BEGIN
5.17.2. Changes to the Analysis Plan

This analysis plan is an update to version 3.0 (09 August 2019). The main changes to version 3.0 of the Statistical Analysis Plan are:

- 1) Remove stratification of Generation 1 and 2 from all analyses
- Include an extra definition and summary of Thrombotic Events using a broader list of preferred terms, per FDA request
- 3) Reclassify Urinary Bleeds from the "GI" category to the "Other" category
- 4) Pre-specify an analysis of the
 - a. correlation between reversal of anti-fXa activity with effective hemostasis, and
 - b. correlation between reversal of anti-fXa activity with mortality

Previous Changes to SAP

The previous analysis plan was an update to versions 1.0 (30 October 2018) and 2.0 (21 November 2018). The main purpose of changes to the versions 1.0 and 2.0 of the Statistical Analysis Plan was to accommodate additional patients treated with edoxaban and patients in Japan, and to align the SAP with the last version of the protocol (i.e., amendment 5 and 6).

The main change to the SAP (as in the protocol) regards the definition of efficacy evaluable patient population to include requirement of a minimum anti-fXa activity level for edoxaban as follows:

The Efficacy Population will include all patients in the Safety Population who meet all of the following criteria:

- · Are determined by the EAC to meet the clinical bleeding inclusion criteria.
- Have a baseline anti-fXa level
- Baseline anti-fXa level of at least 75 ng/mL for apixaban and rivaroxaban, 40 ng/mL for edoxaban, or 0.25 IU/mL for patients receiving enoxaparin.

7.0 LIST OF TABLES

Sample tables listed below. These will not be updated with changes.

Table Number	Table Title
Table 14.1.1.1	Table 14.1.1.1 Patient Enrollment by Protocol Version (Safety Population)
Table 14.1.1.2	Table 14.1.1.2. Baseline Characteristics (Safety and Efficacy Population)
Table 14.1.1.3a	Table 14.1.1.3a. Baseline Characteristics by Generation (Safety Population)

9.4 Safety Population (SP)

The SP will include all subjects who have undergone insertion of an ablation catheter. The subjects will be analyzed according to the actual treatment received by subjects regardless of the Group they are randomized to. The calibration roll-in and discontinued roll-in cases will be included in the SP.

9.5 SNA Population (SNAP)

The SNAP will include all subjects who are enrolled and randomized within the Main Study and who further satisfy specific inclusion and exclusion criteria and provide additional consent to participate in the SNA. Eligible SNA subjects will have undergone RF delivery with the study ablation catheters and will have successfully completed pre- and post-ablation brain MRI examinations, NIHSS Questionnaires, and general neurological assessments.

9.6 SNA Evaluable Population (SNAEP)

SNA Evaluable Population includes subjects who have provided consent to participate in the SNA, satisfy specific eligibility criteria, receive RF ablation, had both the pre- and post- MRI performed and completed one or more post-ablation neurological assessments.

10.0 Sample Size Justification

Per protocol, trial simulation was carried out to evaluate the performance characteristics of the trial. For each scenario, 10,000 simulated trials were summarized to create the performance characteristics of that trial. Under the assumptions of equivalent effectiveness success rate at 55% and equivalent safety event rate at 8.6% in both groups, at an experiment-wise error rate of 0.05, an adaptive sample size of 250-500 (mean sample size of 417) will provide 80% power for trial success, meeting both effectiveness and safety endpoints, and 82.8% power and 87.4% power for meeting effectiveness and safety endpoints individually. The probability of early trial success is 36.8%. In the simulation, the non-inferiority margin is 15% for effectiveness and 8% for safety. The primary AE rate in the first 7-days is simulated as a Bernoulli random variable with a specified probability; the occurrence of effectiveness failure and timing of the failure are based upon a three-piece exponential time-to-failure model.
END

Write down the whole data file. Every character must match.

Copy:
5.17.2. Changes to the Analysis Plan

This analysis plan is an update to version 3.0 (09 August 2019). The main changes to version 3.0 of the Statistical Analysis Plan are:

- 1) Remove stratification of Generation 1 and 2 from all analyses
- Include an extra definition and summary of Thrombotic Events using a broader list of preferred terms, per FDA request
- 3) Reclassify Urinary Bleeds from the "GI" category to the "Other" category
- 4) Pre-specify an analysis of the
 - a. correlation between reversal of anti-fXa activity with effective hemostasis, and
 - b. correlation between reversal of anti-fXa activity with mortality

Previous Changes to SAP

The previous analysis plan was an update to versions 1.0 (30 October 2018) and 2.0 (21 November 2018). The main purpose of changes to the versions 1.0 and 2.0 of the Statistical Analysis Plan was to accommodate additional patients treated with edoxaban and patients in Japan, and to align the SAP with the last version of the protocol (i.e., amendment 5 and 6).

The main change to the SAP (as in the protocol) regards the definition of efficacy evaluable patient population to include requirement of a minimum anti-fXa activity level for edoxaban as follows:

The Efficacy Population will include all patients in the Safety Population who meet all of the following criteria:

- · Are determined by the EAC to meet the clinical bleeding inclusion criteria.
- Have a baseline anti-fXa level
- Baseline anti-fXa level of at least 75 ng/mL for apixaban and rivaroxaban, 40 ng/mL for edoxaban, or 0.25 IU/mL for patients receiving enoxaparin.

7.0 LIST OF TABLES

Sample tables listed below. These will not be updated with changes.

Table Number	Table Title
Table 14.1.1.1	Table 14.1.1.1 Patient Enrollment by Protocol Version (Safety Population)
Table 14.1.1.2	Table 14.1.1.2. Baseline Characteristics (Safety and Efficacy Population)
Table 14.1.1.3a	Table 14.1.1.3a. Baseline Characteristics by Generation (Safety Population)

9.4 Safety Population (SP)

The SP will include all subjects who have undergone insertion of an ablation catheter. The subjects will be analyzed according to the actual treatment received by subjects regardless of the Group they are randomized to. The calibration roll-in and discontinued roll-in cases will be included in the SP.

9.5 SNA Population (SNAP)

The SNAP will include all subjects who are enrolled and randomized within the Main Study and who further satisfy specific inclusion and exclusion criteria and provide additional consent to participate in the SNA. Eligible SNA subjects will have undergone RF delivery with the study ablation catheters and will have successfully completed pre- and post-ablation brain MRI examinations, NIHSS Questionnaires, and general neurological assessments.

9.6 SNA Evaluable Population (SNAEP)

SNA Evaluable Population includes subjects who have provided consent to participate in the SNA, satisfy specific eligibility criteria, receive RF ablation, had both the pre- and post- MRI performed and completed one or more post-ablation neurological assessments.

10.0 Sample Size Justification

Per protocol, trial simulation was carried out to evaluate the performance characteristics of the trial. For each scenario, 10,000 simulated trials were summarized to create the performance characteristics of that trial. Under the assumptions of equivalent effectiveness success rate at 55% and equivalent safety event rate at 8.6% in both groups, at an experiment-wise error rate of 0.05, an adaptive sample size of 250-500 (mean sample size of 417) will provide 80% power for trial success, meeting both effectiveness and safety endpoints, and 82.8% power and 87.4% power for meeting effectiveness and safety endpoints individually. The probability of early trial success is 36.8%. In the simulation, the non-inferiority margin is 15% for effectiveness and 8% for safety. The primary AE rate in the first 7-days is simulated as a Bernoulli random variable with a specified probability; the occurrence of effectiveness failure and timing of the failure are based upon a three-piece exponential time-to-failure model.